Tuesday, July 31, 2007
'The night had brought little relief from the heat, and at dawn a hot gust of wind blows across the colourless sea. The KNIGHT, Antonius Block, lies prostrate on some spruce branches spread over the fine sand....' So begins The Seventh Seal...
In his little BFI Film Classics book about the film Melvyn Bragg says how the opening of the film resembles a play. But in a theatre we would not see the landscape, and it is the setting of this scene that seems to me crucial. The screenplay describes the knight opening his eyes after a morning prayer: he 'stares directly into the morning sun which wallows up from the misty sea like some bloated, dying fish. The sky is grey and immobile, a dome of lead. A cloud hangs mute over the western horizon. High up, barely visible, a seagull floats on motionless wings. Its cry is weird and restless.' It is at this point that the knight turns round and sees Death.
Rugged coasts and islands are perhaps the most archetypal Bergman landscape. In addition to his use of Hovs Hallar in Skåne for The Seventh Seal, I think primarily of the way he used the Stockholm Archipelago in Summer with Monika and his repeated use of the island of Fårö, which first appeared in Through a Glass Darkly. Fårö is, according to, Geoffrey Macnab, a "a remote, windswept place with a landscape that appears flat and barren. There are countless pine trees, fields with ancient stone walls, a succession of sand and shingle beaches, and more sheep than humans." It was on Fårö that Bergman lived until the sad news of his death was announced yesterday.
Saturday, July 28, 2007
‘You must visualize the earlier part of the book at any rate, as a series of views of this island rendered by oil, water-colour or engraving. Cunningham’s conventional landscapes have been well described by Mr. Grigson in The Romantics as ‘like a cast oil on a dining-room wall in an eighteenth-century mansion – the kind that goes with the house because it is too big for the auctioneer to sell’. The wooden passage from Dodsley is like an inn signboard : Bampfylde is a Morland : Goldsmith is some not very good picture, but so famous that it could not be omitted : Crabbe has the freshness of a Cotman water-colour : many of the lesser-known writers round the turn of the [19th] century are like the copper-engravings or Bewick cuts which, no doubt, adorned some of their works...’
...Whilst Salisb'ry stands the Test of every Light,
In perfect Charms, and perfect Virtue bright:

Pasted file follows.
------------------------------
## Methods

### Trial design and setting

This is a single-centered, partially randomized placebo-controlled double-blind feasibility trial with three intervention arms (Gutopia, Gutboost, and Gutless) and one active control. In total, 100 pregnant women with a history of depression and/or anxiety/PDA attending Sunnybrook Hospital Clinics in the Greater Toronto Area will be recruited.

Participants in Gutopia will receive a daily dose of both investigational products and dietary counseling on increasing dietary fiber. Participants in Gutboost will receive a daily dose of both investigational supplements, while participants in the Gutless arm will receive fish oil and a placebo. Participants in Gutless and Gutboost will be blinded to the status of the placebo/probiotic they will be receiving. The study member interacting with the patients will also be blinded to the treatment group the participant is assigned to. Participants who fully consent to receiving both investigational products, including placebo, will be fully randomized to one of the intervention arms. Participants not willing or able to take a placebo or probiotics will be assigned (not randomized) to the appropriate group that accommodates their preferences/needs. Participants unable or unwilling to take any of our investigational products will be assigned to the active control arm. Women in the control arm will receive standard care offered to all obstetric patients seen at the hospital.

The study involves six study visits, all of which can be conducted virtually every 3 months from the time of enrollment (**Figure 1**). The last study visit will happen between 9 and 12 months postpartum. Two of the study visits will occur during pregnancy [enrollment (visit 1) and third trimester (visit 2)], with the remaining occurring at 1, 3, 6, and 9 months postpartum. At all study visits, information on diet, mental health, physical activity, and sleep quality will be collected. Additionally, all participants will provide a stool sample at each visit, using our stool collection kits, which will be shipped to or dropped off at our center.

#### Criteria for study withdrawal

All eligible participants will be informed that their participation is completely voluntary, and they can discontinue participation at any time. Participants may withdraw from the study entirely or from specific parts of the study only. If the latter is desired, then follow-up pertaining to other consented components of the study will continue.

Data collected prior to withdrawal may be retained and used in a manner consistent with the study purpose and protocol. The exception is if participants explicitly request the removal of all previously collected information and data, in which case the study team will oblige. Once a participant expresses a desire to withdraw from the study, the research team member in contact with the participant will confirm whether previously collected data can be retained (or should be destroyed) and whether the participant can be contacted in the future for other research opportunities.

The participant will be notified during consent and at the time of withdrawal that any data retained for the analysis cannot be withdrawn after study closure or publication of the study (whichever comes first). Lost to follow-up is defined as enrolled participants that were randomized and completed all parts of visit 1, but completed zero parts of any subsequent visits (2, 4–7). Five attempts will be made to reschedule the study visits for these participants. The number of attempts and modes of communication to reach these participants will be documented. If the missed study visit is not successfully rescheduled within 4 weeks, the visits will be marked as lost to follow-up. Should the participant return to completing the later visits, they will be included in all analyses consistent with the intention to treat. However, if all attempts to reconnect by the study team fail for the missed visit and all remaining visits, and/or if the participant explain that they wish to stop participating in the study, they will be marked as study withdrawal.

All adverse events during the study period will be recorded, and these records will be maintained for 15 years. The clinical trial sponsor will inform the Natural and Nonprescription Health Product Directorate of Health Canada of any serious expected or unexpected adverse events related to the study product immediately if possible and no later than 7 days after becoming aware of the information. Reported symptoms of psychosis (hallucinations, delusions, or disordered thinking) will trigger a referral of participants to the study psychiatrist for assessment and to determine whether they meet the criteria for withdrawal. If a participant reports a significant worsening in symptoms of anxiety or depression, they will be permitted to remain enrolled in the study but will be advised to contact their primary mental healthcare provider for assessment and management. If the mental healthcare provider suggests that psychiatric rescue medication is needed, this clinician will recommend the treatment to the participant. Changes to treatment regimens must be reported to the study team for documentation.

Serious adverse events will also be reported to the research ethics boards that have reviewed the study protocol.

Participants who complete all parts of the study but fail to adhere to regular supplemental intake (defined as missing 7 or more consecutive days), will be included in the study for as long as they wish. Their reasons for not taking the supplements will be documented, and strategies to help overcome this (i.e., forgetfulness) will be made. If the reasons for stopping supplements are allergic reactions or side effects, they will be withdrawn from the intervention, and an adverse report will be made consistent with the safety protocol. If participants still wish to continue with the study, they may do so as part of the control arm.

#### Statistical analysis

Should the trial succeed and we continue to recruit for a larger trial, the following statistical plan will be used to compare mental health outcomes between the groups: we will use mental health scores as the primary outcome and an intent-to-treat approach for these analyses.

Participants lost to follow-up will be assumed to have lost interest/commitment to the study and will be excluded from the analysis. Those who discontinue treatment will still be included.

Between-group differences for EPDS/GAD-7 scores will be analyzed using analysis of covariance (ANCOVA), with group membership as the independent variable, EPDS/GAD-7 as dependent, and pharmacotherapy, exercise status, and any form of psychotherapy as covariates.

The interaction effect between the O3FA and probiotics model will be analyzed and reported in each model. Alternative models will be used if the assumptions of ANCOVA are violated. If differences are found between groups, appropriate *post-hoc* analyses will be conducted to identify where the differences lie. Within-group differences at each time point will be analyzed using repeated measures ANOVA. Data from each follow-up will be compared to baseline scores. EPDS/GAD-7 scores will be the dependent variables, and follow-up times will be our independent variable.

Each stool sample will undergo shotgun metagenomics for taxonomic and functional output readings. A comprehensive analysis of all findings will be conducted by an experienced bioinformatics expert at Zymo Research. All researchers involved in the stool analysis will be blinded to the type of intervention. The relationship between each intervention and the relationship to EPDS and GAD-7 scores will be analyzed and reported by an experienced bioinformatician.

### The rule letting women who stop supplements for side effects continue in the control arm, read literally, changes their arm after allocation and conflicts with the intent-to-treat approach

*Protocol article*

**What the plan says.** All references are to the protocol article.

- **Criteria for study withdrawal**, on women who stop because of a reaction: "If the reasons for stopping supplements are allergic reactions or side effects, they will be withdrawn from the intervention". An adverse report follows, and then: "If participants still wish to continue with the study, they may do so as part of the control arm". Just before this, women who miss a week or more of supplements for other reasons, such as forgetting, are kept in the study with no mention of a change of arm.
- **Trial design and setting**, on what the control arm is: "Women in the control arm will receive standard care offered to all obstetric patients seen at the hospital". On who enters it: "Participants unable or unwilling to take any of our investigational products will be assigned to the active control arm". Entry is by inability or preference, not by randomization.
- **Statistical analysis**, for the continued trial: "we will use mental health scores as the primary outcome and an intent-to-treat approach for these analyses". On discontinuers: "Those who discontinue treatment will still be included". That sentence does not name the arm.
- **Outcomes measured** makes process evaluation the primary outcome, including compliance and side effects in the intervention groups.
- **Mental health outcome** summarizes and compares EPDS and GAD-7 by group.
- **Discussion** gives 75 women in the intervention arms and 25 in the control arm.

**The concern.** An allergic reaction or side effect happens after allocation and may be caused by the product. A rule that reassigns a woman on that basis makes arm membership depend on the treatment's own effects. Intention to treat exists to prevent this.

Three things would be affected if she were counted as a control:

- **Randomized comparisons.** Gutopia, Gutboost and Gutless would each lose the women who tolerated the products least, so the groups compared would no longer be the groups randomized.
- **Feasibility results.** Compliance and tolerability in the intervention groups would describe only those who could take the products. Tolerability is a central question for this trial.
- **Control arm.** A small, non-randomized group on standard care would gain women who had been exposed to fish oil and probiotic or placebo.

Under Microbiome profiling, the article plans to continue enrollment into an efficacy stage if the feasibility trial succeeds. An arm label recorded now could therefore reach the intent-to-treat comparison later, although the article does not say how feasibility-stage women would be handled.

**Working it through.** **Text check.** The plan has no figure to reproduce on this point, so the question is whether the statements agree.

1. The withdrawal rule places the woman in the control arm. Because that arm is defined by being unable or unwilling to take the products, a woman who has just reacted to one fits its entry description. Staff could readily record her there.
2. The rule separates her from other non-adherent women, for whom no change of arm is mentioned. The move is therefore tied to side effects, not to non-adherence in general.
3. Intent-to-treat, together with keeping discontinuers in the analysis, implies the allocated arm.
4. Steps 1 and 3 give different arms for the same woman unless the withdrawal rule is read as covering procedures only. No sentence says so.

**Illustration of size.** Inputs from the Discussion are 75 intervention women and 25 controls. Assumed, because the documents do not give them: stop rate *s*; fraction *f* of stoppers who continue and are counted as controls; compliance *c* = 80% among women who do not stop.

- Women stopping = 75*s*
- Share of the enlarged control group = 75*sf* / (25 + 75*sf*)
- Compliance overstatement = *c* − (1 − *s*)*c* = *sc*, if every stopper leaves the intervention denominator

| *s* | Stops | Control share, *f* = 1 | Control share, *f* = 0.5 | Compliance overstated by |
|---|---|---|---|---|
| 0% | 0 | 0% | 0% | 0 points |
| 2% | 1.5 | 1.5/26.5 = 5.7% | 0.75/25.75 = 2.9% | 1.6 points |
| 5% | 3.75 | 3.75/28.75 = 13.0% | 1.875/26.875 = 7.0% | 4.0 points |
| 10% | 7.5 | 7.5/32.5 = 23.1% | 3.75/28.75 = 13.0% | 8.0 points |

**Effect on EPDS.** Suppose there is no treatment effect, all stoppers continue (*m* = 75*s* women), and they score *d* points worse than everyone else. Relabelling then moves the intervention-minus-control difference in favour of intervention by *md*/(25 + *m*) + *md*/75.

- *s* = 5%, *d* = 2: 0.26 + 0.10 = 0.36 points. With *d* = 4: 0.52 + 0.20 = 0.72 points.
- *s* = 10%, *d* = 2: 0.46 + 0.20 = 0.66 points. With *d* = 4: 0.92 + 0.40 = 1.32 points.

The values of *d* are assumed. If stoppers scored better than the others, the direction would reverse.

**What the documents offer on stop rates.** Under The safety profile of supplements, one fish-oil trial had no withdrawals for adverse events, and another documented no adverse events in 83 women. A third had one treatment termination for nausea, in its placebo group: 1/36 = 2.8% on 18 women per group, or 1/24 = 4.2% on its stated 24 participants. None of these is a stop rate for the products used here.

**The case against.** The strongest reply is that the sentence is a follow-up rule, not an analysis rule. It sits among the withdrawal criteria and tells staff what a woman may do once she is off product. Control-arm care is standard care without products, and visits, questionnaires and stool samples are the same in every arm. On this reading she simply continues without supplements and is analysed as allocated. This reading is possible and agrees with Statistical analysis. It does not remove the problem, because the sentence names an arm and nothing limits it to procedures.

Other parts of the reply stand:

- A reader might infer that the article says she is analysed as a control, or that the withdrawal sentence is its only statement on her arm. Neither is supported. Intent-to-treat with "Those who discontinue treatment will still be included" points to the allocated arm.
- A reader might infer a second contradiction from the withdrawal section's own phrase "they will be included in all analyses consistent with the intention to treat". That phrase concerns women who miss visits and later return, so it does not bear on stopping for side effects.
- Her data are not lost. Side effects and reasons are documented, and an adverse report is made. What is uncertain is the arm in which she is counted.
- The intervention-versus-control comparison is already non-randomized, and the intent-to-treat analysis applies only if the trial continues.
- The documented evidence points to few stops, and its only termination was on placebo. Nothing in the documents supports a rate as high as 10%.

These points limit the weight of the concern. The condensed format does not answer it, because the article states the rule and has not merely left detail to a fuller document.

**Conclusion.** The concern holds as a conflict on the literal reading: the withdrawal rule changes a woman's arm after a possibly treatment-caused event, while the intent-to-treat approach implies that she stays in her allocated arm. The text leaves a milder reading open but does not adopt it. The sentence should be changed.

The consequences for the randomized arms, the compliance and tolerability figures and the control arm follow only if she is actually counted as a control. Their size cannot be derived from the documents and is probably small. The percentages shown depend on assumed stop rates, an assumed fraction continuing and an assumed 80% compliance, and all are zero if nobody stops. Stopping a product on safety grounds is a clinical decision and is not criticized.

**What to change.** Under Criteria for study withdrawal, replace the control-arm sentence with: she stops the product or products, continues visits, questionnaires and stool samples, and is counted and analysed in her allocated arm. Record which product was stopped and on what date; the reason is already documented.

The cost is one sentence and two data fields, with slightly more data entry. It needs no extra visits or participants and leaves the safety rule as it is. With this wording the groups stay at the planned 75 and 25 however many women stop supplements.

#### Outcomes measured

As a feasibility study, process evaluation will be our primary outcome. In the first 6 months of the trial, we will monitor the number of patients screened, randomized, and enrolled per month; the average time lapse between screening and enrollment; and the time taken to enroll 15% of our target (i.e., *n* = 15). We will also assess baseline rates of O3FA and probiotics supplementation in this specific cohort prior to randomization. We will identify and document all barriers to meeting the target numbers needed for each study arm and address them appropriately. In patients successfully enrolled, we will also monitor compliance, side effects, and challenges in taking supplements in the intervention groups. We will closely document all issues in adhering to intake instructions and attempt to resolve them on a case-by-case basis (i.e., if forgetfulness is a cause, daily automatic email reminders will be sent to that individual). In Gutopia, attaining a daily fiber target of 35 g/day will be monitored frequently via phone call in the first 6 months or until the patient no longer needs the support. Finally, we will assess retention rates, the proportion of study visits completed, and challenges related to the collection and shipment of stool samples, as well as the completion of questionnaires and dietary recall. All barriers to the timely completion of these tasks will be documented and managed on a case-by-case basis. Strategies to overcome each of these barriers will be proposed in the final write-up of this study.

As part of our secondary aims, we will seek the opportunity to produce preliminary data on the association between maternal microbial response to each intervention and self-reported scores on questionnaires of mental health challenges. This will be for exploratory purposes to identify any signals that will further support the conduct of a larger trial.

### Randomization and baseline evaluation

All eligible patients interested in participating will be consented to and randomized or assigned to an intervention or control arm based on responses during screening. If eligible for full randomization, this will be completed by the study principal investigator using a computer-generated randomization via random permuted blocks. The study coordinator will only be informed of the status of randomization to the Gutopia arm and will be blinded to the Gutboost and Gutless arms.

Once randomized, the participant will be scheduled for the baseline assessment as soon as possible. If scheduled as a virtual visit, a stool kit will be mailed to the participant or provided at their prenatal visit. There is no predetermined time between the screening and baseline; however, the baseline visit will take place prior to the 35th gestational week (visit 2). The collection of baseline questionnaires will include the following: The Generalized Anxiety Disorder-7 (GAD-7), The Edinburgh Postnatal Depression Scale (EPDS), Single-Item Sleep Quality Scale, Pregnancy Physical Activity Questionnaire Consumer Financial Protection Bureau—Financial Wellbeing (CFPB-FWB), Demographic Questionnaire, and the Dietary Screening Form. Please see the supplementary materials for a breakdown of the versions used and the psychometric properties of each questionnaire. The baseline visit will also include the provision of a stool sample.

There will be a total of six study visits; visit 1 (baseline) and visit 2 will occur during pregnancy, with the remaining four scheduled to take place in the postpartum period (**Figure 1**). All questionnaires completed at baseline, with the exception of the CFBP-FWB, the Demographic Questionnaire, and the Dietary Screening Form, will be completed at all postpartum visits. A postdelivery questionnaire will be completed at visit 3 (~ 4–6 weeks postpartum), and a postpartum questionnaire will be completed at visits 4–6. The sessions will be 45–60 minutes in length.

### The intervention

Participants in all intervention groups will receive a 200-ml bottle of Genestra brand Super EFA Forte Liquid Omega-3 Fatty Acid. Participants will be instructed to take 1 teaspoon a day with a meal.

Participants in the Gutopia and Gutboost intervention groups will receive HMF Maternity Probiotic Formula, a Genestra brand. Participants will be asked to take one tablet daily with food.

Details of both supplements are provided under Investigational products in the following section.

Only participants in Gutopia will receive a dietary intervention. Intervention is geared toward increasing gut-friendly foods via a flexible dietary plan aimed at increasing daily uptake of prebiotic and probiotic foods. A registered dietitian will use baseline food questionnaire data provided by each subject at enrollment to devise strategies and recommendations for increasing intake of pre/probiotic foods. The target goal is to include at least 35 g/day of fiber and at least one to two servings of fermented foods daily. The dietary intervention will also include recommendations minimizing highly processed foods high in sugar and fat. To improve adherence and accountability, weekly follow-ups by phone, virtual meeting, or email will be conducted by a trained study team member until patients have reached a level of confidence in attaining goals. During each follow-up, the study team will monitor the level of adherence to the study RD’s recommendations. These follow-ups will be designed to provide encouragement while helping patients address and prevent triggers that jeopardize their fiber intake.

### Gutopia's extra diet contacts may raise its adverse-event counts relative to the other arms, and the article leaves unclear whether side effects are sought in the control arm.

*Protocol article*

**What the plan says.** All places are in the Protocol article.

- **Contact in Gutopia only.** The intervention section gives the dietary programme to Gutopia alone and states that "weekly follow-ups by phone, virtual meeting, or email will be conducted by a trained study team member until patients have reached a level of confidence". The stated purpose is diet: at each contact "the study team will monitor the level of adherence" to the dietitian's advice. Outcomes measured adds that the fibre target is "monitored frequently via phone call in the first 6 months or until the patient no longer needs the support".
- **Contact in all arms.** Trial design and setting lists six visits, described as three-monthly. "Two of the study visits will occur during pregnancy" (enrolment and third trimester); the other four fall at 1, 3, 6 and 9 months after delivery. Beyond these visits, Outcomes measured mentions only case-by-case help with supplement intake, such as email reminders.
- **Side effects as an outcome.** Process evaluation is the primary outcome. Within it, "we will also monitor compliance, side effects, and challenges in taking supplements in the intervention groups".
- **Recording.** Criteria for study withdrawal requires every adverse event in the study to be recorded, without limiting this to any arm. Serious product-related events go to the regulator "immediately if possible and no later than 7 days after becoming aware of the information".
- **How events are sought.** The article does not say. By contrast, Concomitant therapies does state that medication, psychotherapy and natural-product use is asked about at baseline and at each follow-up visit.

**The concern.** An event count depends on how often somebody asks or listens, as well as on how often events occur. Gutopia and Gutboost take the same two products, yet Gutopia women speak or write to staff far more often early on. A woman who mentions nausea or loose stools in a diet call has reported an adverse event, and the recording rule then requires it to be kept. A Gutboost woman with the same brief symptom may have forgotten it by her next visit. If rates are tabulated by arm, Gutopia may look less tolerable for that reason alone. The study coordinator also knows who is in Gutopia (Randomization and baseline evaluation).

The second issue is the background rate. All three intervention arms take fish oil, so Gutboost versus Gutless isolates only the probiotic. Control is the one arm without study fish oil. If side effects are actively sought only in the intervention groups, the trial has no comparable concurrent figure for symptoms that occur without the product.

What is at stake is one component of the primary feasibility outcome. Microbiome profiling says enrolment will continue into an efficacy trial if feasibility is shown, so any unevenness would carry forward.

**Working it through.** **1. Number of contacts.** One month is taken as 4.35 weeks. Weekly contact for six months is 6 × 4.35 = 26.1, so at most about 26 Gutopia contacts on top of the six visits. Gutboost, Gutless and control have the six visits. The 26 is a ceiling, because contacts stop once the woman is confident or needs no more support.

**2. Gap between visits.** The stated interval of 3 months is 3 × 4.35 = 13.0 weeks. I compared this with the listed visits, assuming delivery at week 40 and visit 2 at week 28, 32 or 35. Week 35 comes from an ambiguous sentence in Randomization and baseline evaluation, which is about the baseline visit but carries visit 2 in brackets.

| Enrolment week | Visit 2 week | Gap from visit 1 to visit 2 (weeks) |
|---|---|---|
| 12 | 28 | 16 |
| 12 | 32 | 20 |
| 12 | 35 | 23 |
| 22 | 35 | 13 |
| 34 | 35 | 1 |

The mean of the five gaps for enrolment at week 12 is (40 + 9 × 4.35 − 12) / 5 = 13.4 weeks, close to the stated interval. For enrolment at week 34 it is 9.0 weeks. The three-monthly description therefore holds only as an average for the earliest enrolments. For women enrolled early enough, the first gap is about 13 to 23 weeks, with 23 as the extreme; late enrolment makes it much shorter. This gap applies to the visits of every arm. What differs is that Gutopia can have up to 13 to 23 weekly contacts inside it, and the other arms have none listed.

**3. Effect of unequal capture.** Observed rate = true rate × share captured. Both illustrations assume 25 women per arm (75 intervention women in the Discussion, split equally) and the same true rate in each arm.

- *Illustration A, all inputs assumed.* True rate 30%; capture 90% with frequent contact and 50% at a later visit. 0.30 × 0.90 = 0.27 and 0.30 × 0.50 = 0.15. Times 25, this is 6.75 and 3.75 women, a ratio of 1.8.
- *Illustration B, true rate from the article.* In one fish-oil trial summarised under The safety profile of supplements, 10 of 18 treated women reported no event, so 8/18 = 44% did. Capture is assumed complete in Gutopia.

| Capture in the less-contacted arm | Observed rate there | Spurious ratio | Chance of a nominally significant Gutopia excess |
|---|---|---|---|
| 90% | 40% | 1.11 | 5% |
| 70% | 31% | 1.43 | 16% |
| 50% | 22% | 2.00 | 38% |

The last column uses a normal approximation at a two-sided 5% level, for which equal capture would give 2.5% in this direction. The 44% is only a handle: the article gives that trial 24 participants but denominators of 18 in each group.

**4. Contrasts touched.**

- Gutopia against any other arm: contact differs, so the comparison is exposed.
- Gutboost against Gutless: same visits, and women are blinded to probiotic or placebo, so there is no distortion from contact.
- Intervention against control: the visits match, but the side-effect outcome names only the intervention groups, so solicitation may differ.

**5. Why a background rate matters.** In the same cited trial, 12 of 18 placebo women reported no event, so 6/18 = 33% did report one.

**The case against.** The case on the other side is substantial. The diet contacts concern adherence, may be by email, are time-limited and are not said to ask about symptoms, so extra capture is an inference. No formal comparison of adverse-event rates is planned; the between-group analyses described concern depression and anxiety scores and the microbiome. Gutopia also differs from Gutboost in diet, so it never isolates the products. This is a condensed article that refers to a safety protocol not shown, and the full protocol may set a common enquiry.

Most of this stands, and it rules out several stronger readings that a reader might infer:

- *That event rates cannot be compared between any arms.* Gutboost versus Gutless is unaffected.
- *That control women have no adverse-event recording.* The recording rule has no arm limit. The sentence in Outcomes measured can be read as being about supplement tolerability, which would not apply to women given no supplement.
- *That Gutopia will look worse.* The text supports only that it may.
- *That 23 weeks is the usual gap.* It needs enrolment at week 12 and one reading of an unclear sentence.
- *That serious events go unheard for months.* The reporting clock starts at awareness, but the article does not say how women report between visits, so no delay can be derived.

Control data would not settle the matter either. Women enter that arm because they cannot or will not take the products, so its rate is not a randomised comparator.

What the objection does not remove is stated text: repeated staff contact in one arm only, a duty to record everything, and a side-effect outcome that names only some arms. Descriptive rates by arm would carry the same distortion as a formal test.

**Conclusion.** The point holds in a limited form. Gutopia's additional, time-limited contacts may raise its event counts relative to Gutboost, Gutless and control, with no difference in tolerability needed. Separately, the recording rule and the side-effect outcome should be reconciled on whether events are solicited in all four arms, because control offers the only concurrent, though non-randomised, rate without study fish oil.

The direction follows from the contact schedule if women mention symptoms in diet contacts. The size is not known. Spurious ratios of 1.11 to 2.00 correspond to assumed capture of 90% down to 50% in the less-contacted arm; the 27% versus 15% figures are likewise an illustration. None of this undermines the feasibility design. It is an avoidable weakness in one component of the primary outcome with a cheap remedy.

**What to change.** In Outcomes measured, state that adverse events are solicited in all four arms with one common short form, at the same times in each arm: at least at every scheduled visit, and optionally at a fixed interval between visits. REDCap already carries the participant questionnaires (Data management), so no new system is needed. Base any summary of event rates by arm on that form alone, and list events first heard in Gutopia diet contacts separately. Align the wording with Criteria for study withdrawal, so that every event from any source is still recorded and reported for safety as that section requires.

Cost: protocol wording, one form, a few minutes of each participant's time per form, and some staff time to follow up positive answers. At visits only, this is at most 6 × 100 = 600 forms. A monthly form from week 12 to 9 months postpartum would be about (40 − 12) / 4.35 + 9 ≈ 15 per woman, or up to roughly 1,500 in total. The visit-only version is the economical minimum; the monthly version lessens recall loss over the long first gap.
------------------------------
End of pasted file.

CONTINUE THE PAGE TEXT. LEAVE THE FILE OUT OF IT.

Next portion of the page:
When Odours, which declin'd repelling Day,
Thro' temp'rate Air uninterrupted stray;
When darken'd Groves their softest Shadows wear,
And falling Waters we distinctly hear;
When thro' the Gloom more venerable shows
Some ancient Fabrick, awful in Repose,
While Sunburnt Hills their swarthy Looks conceal,
And swelling Haycocks thicken up the Vale...
‘A Nocturnal Reverie’ is printed next to a John Piper sketch of Pistyll Cain in North Wales – his illustrations are not linked to specific poems: the one below shows the Approach to Gordale Scar.
Sunday, July 22, 2007
Rover Thomas’s Landscapes at Kalumpiwarra, Yalmanta and Ngulalintji (1984), in the National Gallery at Canberra, commemorates an old woman killed by a car accident at Turkey Creek airstrip. It shows, according to Howard Morphy in his book Aboriginal Art, a place on the woman’s spirit journey with identifiable locations: Blackfellow Creek, the rock at Ngarkalin, grass at Yalmanta, a wooded area, Ashburton Hill, Bow River. ‘Although Thomas’s landscapes echo some contemporary Euro-American paintings in style, they come directly out of the art of the Kimberleys... the underlying theme is the spiritual value of the land and the connections between places.’
I couldn’t see Landscapes at Kalumpiwarra, Yalmanta and Ngulalintji on-line but here are some links to other Rover Thomas paintings: Yari Country (1989), Cyclone Tracy (1991), Paruku (Lake Gregory) (1991), Kankamkankami, (1998). And there’s a Rover Thomas painting, All that big rain coming from top side, on Les Murray’s site accompanying Murray’s poem ‘Two Rains’. This work was bought by the Australian National Gallery in 2001 with the record sum for an indigenous Australian painting: $778,750.
Saturday, July 21, 2007
Monday, July 16, 2007
- There is a review of Alan Berger’s new book, Drosscape. In this book ‘Berger classifies drosscape sites into landscapes of dwelling (LODs – voids of land in housing developments), landscapes of transition (LOTs – temporary storage facilities), landscapes of infrastructure (LINs – transportation rights of way), landscapes of obsolescence (LOOs – junkyards and landfills), landscapes of exchange (LEXs – abandoned malls) and landscapes of contamination (LOCOs – military bases and other brown fields).’ There are various other reviews on-line, e.g. at Terrain.org.
- A review of a new Mike Marshall exhibition mentions an interesting new work. ‘In Spoil (2007) Marshall retouched a black and white image of a mountain of debris in a way that both restored original colour to the monochrome image and mimicked, in deliberately debased form, a landscape painting of the Sublime. It’s Caspar David Friedrich crossed with Peter Fischli & David Weiss: by turns meditating on the transcendent qualities of art’s capacity to represent nature, expressing shyness towards art as representation and a love, instead, for the beauties of the commonplace. There are things that are consistently wonderful – flowers, the sun breaking through clouds, the roll of thunder – yet which lose all their power in mediation. Marshall considers how to tackle this problem.’